The system holds the promise of helping to improve drug-delivery systems, drug-targeting technologies, medical-imaging technologies and electronic information-storage devices.

 

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Transparent, Super-stretchy Sensor [Video 56]

 

An enviable elasticity is one of several new features built into a transparent skin-like pressure sensor that is the latest sensor developed by Stanford's Zhenan Bao, associate professor of chemical engineering, in her quest to create an artificial "super skin."

The sensor uses a transparent film of SWCNTs that act as tiny springs, enabling the sensor to accurately measure the force on it, whether it's being pulled like taffy or squeezed like a sponge.

 

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Thin Films of Nanodiamond [57-58]

A team of electrical engineers at Vanderbilt University has developed all the basic components needed to create microelectronic devices out of thin films of nanodiamond. They have created diamond versions of transistors and, most recently, logical gates, which are a key element in computers.

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Nanomechanical Resonators [60]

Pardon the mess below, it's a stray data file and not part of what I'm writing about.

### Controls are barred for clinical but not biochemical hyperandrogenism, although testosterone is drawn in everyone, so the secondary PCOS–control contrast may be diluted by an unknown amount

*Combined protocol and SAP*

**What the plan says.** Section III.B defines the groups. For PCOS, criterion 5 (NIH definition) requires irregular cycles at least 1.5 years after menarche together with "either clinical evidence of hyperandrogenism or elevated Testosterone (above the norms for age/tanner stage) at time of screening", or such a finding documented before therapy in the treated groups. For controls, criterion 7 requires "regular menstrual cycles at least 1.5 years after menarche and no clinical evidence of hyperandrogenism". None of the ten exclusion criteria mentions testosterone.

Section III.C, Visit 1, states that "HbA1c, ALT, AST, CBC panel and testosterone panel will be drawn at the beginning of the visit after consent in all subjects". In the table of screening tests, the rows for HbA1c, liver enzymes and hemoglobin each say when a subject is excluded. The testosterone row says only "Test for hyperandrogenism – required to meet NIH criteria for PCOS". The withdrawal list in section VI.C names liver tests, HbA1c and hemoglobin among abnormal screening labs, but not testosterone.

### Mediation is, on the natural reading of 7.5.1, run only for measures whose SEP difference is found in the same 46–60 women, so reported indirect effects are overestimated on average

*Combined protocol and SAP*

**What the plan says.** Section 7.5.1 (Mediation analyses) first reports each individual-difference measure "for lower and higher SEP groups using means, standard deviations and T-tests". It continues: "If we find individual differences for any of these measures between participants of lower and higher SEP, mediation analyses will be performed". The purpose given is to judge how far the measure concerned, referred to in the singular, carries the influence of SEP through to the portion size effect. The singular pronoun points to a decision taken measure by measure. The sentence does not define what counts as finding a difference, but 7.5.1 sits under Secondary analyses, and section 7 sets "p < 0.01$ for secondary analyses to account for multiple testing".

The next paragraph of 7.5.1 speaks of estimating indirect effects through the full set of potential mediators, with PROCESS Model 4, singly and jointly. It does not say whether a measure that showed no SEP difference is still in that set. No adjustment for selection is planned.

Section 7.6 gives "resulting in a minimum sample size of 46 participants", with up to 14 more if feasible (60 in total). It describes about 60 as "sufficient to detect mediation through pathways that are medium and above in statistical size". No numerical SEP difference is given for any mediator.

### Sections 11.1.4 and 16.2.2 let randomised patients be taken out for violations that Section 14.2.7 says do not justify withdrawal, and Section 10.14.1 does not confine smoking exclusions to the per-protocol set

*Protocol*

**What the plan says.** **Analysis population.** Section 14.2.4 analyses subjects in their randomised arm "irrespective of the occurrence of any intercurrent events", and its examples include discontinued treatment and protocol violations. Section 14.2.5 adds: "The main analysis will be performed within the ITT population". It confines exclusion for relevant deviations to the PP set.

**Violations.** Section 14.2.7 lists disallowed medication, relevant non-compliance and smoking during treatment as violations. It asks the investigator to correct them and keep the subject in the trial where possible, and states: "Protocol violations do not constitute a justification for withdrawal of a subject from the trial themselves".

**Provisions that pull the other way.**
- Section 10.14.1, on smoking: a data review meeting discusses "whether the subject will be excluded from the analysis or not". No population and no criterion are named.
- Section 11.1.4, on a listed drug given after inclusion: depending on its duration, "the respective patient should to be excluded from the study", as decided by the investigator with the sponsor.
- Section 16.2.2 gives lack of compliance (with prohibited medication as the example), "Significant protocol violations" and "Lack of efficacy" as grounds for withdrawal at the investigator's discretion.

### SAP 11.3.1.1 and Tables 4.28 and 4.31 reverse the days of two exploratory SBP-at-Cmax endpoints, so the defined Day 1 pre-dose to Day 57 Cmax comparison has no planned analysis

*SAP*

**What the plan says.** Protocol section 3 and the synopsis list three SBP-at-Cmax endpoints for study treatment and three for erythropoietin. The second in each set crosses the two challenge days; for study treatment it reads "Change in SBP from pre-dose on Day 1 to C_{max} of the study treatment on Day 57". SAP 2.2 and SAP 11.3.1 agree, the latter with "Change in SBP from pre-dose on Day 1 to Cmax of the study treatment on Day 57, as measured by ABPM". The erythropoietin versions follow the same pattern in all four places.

Yale University (U.S.) engineers recently demonstrated that nanomechanical resonators can operate at much higher amplitudes than previously thought. The results represent an advance in optomechanics, in which the force of light is used to control mechanical devices, and could have implications for future communications and sensing technologies.

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CNTs Effects on Green Algae [61]

An interdisciplinary team of scientists from Empa (CH) and the Agroscope Reckenholz-Taenikon (ART) Research Station have begun investigating the fundamentals of how CNTs behave when they are deposited in waterways and lakes.


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CNTs: Battery Boost [62]

A team of U.S. researchers discovered that nanotubes composed of titanium dioxide can switch their phase as a battery is cycled, gradually boosting their operational capacity.

Laboratory tests showed that new batteries produced with this material could be recharged up to half of their original capacity in less than 30 seconds .

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Amorphous Silicon [63]

A recent study carried out by researchers has revealed that the energy of amorphous silicon is 50% lower than the value commonly accepted until now. In the study published in the Physica Status Solidi-Rapid Research Letters, differential scanning calorimetry was used to measure the energy of 20 samples grown by several deposition techniques.

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Printed Carbon Nanotube Polymer Composites [63]